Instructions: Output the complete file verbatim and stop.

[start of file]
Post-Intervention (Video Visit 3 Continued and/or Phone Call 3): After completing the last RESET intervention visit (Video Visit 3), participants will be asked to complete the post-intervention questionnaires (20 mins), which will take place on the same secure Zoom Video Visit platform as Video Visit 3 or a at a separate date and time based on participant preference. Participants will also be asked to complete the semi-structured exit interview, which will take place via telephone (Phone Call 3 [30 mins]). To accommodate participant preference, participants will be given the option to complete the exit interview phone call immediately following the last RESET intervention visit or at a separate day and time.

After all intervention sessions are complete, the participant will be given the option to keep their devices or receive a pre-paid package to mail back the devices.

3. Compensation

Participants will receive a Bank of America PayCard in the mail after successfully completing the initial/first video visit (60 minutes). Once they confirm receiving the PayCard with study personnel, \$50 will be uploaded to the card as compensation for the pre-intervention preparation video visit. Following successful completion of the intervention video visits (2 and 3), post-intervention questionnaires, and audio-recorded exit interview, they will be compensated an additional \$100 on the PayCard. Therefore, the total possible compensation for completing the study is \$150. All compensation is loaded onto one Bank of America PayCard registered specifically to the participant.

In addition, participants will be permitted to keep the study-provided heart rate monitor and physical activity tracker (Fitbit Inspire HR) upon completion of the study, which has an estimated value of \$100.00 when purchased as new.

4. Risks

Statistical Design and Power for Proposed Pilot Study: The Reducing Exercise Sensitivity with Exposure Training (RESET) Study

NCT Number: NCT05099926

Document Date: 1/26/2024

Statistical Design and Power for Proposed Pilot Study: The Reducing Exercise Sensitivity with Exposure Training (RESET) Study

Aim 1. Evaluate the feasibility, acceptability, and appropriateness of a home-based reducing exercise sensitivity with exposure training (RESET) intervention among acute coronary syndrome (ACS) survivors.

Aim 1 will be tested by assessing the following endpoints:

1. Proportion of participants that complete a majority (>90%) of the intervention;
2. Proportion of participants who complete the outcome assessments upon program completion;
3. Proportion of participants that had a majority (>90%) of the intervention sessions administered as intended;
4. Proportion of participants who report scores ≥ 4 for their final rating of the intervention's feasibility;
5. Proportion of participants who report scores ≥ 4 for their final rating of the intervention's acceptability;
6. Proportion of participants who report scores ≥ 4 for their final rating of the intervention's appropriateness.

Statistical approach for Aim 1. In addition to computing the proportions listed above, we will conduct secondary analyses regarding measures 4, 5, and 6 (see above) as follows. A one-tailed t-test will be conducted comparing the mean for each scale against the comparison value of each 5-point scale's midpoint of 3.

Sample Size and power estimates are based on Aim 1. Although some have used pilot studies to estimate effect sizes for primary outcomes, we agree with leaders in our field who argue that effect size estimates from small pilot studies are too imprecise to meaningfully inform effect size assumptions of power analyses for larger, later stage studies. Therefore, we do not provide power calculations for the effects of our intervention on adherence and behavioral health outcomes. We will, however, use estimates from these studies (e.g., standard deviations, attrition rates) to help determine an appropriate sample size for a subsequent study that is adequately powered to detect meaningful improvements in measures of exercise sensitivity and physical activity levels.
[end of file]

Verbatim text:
Post-Intervention (Video Visit 3 Continued and/or Phone Call 3): After completing the last RESET intervention visit (Video Visit 3), participants will be asked to complete the post-intervention questionnaires (20 mins), which will take place on the same secure Zoom Video Visit platform as Video Visit 3 or a at a separate date and time based on participant preference. Participants will also be asked to complete the semi-structured exit interview, which will take place via telephone (Phone Call 3 [30 mins]). To accommodate participant preference, participants will be given the option to complete the exit interview phone call immediately following the last RESET intervention visit or at a separate day and time.

After all intervention sessions are complete, the participant will be given the option to keep their devices or receive a pre-paid package to mail back the devices.

3. Compensation

Participants will receive a Bank of America PayCard in the mail after successfully completing the initial/first video visit (60 minutes). Once they confirm receiving the PayCard with study personnel, \$50 will be uploaded to the card as compensation for the pre-intervention preparation video visit. Following successful completion of the intervention video visits (2 and 3), post-intervention questionnaires, and audio-recorded exit interview, they will be compensated an additional \$100 on the PayCard. Therefore, the total possible compensation for completing the study is \$150. All compensation is loaded onto one Bank of America PayCard registered specifically to the participant.

In addition, participants will be permitted to keep the study-provided heart rate monitor and physical activity tracker (Fitbit Inspire HR) upon completion of the study, which has an estimated value of \$100.00 when purchased as new.

4. Risks

Statistical Design and Power for Proposed Pilot Study: The Reducing Exercise Sensitivity with Exposure Training (RESET) Study

NCT Number: NCT05099926

Document Date: 1/26/2024

Statistical Design and Power for Proposed Pilot Study: The Reducing Exercise Sensitivity with Exposure Training (RESET) Study

Aim 1. Evaluate the feasibility, acceptability, and appropriateness of a home-based reducing exercise sensitivity with exposure training (RESET) intervention among acute coronary syndrome (ACS) survivors.

Aim 1 will be tested by assessing the following endpoints:

1. Proportion of participants that complete a majority (>90%) of the intervention;
2. Proportion of participants who complete the outcome assessments upon program completion;
3. Proportion of participants that had a majority (>90%) of the intervention sessions administered as intended;
4. Proportion of participants who report scores ≥ 4 for their final rating of the intervention's feasibility;
5. Proportion of participants who report scores ≥ 4 for their final rating of the intervention's acceptability;
6. Proportion of participants who report scores ≥ 4 for their final rating of the intervention's appropriateness.

Statistical approach for Aim 1. In addition to computing the proportions listed above, we will conduct secondary analyses regarding measures 4, 5, and 6 (see above) as follows. A one-tailed t-test will be conducted comparing the mean for each scale against the comparison value of each 5-point scale's midpoint of 3.

Sample Size and power estimates are based on Aim 1. Although some have used pilot studies to estimate effect sizes for primary outcomes, we agree with leaders in our field who argue that effect size estimates from small pilot studies are too imprecise to meaningfully inform effect size assumptions of power analyses for larger, later stage studies. Therefore, we do not provide power calculations for the effects of our intervention on adherence and behavioral health outcomes. We will, however, use estimates from these studies (e.g., standard deviations, attrition rates) to help determine an appropriate sample size for a subsequent study that is adequately powered to detect meaningful improvements in measures of exercise sensitivity and physical activity levels.